General Motors has posted a decent increase in sales to China in the last month. Kevin Den Adel explains the reason behind the increase and what it can mean for both countries’ economies.
U.S. automobile manufacturer General Motors has announced a 14.3 percent increase in sales to China over the month of October. Direct competitor, Ford, also saw an increase in sales to the country as well. Part of the reason for the increase comes on the foreign policy front as China and Japan dispute the ownership of some neighboring islands. This has led to a boycott in trade with Japan.
Kevin Den Adel says that General Motors sold over 200,000 vehicles between GM brand vehicles and its subsidiaries. Ford has seen success in China with the sale of the Ford Focus, as well as other famous Ford vehicles in the current lineup. Ford has been aggressively trying to gain favor in what is now the world’s largest consumer base, after China began to ease its grip on businesses.
American businesses have started to make a splash in the Chinese economy after the government started to allow McDonald’s and Starbucks to build stores in the major cities. The West saw it as an acceptance of some capitalism in an otherwise communist country. Ford’s line of vehicles has been expanding as fast as their presence in China. Plans to release a renamed version of the Escape and EcoSport would be introduced in the next few months as fun, fuel-efficient, safe vehicles for a newer China.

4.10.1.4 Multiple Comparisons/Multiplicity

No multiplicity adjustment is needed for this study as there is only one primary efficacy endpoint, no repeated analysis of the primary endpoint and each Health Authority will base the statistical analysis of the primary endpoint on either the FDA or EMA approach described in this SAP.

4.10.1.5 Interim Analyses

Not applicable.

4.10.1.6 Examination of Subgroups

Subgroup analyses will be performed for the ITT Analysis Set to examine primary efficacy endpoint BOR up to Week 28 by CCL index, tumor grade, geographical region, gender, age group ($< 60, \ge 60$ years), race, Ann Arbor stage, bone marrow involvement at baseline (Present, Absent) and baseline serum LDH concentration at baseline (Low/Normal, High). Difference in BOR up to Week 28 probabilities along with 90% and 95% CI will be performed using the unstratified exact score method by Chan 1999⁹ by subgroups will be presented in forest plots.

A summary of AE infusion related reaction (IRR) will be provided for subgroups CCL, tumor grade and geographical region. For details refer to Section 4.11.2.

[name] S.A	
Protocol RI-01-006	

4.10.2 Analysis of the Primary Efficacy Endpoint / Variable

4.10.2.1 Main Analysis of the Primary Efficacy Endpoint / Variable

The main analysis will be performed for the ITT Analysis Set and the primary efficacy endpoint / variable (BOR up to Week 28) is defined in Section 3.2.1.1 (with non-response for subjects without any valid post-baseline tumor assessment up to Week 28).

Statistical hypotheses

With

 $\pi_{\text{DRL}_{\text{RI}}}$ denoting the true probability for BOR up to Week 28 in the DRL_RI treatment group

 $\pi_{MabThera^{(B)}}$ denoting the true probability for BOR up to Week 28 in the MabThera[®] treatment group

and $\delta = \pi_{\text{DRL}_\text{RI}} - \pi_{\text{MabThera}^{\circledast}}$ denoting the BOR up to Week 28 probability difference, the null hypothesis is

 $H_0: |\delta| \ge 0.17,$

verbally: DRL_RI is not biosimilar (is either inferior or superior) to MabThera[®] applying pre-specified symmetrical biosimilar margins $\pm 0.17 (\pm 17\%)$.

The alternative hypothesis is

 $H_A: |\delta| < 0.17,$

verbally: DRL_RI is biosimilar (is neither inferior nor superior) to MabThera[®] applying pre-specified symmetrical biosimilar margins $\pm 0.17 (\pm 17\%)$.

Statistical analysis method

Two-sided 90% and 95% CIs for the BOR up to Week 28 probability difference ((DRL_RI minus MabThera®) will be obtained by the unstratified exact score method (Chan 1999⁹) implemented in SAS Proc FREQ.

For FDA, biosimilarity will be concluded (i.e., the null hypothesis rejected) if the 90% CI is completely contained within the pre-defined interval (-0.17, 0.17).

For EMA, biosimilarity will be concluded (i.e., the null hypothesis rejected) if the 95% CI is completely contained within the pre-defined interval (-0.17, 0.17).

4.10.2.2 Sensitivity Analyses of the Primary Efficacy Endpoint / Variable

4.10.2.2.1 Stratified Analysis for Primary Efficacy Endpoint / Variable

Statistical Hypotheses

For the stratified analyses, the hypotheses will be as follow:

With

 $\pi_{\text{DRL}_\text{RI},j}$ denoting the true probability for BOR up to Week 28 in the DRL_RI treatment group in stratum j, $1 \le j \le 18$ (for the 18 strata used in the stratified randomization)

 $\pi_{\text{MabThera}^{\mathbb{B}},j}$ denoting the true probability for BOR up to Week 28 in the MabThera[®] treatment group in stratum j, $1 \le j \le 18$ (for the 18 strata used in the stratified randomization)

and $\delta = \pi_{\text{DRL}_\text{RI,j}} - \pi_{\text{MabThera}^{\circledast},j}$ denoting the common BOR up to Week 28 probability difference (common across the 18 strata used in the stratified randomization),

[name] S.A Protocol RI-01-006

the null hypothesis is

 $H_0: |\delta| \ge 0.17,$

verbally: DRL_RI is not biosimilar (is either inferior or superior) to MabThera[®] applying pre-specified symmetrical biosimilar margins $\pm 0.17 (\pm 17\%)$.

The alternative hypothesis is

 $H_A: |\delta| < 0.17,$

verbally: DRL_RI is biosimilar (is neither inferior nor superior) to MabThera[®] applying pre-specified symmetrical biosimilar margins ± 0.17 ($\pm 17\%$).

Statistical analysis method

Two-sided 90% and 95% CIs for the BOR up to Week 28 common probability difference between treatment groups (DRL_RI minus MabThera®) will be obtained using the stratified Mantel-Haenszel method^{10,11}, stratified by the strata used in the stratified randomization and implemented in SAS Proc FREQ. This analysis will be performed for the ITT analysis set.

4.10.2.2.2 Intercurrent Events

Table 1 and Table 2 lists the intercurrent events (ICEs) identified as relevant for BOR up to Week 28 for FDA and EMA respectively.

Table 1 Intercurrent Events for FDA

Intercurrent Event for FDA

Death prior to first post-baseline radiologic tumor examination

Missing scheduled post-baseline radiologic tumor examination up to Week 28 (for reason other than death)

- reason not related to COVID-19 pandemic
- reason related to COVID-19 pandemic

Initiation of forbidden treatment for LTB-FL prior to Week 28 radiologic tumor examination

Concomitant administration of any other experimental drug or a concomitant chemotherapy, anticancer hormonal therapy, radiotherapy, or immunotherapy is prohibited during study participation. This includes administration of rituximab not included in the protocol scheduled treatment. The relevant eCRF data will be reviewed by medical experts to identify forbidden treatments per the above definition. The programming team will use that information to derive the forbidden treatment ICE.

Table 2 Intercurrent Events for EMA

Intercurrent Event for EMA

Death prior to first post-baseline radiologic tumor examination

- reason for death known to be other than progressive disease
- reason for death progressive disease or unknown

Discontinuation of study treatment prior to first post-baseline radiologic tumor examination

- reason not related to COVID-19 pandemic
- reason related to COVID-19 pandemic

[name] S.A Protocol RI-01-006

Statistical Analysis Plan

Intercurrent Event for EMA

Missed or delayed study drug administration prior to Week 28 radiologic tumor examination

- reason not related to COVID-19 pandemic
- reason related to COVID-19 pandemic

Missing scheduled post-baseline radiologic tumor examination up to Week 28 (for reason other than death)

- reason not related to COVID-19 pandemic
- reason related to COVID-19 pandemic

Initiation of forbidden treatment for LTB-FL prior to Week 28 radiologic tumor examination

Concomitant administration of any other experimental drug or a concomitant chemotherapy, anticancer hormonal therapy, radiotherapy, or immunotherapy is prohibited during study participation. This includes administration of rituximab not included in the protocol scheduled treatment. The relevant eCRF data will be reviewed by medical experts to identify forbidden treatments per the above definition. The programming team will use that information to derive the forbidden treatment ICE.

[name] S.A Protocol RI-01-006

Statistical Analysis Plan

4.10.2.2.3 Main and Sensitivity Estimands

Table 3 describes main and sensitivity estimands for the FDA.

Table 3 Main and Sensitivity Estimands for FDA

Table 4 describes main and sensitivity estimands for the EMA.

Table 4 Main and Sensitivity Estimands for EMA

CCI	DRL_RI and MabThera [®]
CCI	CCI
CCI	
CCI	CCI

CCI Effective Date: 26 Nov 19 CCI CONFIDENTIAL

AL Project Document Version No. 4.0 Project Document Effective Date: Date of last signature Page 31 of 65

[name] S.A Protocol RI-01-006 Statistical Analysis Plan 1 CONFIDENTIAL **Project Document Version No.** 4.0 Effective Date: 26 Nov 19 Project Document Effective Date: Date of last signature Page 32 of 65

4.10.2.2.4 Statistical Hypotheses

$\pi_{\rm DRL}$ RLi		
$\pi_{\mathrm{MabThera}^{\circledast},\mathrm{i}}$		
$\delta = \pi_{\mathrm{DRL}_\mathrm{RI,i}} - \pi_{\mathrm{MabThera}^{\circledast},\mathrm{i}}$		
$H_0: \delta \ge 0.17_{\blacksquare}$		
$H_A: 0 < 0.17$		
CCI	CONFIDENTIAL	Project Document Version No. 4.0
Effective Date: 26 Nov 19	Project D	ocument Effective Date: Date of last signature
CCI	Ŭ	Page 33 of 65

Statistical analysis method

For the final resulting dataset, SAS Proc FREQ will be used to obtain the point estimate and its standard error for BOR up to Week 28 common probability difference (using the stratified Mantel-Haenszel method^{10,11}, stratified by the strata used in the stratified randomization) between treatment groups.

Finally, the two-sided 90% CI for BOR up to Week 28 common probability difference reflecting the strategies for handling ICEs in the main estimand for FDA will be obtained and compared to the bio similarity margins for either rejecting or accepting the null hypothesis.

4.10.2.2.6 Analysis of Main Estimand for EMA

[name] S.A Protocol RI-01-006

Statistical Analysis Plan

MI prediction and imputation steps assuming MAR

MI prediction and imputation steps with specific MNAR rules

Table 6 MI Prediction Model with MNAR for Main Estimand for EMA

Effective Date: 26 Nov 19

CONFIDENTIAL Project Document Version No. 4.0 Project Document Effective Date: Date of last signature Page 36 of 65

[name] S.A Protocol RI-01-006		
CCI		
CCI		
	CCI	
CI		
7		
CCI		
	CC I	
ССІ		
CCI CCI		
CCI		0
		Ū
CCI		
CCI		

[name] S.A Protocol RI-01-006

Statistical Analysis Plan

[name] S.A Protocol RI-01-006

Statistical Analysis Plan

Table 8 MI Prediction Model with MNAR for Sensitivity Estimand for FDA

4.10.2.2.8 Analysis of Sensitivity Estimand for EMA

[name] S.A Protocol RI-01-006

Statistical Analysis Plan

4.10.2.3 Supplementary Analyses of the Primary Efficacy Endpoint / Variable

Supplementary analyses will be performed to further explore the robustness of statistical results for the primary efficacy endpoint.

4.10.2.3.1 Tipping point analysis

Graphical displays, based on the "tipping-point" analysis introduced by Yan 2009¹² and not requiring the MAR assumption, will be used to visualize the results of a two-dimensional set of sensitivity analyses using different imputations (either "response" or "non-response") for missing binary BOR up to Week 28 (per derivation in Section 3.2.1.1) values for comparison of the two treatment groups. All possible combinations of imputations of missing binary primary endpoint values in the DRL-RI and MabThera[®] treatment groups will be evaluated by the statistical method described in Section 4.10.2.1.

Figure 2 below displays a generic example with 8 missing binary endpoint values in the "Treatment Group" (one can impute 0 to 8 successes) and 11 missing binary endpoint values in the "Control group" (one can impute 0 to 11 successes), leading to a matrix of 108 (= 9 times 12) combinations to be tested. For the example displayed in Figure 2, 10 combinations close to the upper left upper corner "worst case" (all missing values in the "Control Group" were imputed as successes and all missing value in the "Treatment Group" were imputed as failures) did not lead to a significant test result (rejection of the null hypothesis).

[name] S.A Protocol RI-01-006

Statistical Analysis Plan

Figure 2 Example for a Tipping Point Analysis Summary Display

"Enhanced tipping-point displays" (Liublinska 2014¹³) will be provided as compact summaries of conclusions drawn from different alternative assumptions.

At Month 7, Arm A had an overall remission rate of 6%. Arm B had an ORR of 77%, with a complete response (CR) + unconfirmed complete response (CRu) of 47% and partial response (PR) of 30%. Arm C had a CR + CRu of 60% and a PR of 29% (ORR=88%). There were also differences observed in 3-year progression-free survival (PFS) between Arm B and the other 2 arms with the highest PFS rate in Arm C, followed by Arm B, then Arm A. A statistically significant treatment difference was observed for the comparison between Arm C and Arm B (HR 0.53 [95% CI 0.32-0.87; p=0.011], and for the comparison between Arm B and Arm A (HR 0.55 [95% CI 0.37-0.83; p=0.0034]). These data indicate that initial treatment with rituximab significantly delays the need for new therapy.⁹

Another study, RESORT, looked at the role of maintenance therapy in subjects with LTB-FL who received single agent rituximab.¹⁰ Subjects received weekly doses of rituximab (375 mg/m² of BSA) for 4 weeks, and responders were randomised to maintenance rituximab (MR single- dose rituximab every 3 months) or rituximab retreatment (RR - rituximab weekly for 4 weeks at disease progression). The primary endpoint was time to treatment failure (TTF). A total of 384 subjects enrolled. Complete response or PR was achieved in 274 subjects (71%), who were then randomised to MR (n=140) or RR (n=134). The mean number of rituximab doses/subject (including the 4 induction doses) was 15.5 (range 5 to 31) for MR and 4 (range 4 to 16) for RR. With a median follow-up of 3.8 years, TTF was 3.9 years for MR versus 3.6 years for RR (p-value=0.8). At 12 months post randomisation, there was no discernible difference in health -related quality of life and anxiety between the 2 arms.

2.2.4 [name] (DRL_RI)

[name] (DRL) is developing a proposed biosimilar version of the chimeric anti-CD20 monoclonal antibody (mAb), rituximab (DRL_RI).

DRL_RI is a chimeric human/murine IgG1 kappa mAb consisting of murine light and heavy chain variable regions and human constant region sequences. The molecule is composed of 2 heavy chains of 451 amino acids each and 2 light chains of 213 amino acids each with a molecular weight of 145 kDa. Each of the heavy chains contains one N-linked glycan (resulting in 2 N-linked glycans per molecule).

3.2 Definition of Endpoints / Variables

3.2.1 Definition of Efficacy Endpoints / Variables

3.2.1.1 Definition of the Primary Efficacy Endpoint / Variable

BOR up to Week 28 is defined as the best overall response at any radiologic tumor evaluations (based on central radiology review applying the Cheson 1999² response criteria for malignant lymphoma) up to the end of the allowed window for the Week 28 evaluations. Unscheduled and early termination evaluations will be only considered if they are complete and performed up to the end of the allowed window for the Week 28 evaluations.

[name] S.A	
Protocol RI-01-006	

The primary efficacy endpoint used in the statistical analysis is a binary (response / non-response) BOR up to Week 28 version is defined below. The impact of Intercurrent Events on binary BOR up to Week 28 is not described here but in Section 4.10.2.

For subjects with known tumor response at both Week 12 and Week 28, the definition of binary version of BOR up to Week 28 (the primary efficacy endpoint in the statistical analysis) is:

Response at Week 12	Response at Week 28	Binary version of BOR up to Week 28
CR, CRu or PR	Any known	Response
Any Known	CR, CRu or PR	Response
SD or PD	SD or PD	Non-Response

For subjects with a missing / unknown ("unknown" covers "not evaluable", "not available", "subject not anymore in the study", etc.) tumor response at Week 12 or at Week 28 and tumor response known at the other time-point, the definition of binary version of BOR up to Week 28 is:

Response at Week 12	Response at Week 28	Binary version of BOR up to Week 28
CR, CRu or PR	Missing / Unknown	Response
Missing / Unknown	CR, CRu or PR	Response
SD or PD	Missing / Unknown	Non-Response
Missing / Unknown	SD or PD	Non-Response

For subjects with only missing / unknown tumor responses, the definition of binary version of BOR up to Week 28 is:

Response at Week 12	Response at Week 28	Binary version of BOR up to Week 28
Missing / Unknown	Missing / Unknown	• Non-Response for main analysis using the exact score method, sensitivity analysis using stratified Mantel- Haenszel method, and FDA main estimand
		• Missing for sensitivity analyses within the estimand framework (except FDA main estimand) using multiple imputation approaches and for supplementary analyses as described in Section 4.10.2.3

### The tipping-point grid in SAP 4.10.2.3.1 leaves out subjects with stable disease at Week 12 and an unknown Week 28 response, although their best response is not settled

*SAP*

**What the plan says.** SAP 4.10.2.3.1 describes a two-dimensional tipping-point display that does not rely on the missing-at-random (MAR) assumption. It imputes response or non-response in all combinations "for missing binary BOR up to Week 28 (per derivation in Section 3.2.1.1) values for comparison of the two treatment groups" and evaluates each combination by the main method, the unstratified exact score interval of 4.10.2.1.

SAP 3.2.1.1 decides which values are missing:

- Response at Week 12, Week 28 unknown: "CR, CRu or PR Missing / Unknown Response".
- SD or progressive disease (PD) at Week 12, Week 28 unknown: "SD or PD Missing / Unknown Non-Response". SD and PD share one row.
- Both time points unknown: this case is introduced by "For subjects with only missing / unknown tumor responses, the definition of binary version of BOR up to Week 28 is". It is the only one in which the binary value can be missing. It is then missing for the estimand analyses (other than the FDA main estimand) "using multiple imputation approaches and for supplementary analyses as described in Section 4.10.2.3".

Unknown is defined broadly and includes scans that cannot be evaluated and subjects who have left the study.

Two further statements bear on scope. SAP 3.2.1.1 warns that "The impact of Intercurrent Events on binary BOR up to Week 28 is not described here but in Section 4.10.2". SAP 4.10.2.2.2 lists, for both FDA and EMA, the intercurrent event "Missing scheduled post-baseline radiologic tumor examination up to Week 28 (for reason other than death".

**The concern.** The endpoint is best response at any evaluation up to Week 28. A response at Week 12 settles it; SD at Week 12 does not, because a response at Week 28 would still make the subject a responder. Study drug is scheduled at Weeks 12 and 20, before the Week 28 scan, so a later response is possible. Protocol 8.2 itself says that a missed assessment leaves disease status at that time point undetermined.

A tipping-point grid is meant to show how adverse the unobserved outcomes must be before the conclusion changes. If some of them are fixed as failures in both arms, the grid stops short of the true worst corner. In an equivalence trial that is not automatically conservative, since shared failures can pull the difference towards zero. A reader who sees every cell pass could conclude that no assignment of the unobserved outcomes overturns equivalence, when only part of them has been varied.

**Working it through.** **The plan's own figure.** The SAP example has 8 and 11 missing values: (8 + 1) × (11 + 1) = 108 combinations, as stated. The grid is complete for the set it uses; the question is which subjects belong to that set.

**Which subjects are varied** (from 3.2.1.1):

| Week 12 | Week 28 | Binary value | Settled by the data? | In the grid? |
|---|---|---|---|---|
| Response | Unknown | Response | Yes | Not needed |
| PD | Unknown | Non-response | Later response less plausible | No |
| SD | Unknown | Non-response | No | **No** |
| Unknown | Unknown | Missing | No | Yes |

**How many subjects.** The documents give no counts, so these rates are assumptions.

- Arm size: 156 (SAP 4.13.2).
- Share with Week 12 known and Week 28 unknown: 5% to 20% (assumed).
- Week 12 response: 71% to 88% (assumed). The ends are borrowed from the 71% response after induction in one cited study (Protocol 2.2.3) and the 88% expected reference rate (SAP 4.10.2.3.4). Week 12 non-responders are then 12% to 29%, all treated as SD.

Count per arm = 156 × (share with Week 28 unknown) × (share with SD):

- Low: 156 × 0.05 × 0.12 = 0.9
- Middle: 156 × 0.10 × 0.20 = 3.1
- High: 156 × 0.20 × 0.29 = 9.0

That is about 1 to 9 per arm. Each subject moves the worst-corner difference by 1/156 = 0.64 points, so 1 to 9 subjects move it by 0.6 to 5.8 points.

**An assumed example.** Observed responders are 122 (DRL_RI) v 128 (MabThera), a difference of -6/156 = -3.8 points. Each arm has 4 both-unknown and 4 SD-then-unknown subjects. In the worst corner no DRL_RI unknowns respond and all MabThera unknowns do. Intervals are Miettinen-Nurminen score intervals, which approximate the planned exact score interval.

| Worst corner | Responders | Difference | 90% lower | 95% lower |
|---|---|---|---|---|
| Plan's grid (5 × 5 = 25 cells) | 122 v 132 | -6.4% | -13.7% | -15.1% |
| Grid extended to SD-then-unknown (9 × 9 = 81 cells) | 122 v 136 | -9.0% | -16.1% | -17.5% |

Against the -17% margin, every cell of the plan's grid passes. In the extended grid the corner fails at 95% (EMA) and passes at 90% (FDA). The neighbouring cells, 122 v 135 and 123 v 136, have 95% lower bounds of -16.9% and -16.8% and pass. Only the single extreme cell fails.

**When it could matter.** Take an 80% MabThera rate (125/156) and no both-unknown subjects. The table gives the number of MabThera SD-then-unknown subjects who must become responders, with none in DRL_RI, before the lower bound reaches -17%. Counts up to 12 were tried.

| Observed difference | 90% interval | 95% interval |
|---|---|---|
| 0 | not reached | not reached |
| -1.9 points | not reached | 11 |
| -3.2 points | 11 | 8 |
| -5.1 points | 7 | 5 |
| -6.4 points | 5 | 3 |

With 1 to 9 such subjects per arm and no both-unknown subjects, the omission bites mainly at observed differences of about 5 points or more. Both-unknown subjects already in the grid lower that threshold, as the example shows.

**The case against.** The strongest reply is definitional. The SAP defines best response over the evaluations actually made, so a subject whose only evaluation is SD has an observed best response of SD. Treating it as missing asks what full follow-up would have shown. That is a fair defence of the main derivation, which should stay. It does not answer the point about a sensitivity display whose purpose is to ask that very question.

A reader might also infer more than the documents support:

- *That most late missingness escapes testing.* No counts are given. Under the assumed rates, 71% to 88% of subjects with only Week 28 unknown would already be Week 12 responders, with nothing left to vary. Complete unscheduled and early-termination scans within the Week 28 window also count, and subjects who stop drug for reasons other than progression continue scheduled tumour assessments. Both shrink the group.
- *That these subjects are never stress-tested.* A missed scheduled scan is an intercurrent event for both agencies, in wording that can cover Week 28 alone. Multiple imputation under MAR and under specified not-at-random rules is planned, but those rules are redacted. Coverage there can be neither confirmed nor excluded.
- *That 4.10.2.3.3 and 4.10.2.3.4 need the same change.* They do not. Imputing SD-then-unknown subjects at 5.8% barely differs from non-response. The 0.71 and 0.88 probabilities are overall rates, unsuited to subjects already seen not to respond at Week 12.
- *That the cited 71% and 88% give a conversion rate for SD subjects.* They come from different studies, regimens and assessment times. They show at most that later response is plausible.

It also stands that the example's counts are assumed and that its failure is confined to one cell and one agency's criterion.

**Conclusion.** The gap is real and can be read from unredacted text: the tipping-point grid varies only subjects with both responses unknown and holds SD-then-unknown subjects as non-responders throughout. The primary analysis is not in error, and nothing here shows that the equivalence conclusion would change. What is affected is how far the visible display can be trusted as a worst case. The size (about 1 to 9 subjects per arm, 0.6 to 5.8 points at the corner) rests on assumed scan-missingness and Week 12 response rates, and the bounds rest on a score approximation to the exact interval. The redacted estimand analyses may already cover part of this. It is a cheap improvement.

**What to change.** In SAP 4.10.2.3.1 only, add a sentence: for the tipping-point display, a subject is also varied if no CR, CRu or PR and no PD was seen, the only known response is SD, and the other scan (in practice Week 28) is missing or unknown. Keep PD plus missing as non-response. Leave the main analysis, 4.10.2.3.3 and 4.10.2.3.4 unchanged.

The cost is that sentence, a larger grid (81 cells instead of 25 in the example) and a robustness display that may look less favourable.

The United States’ economic and political relationship with China began in the 1970’s after President Richard Nixon visited the nation. As Kevin Den Adel can attest, it was the first time a United States president had visited the nation since it had become the Peoples Republic of China. The two countries had distanced themselves for 25 years, as the United States would only officially recognize the Republic of China (Taiwan) as the real China before. Some of the benefits of the visit for the U.S. included a move by China to side more with the United States rather than the Soviet Union during the Cold War. This was seen as a turning point in the Cold War.
Kevin Den Adel is a professional accountant who is also a college professor in the same field. He keeps up to date on the economic climate regularly.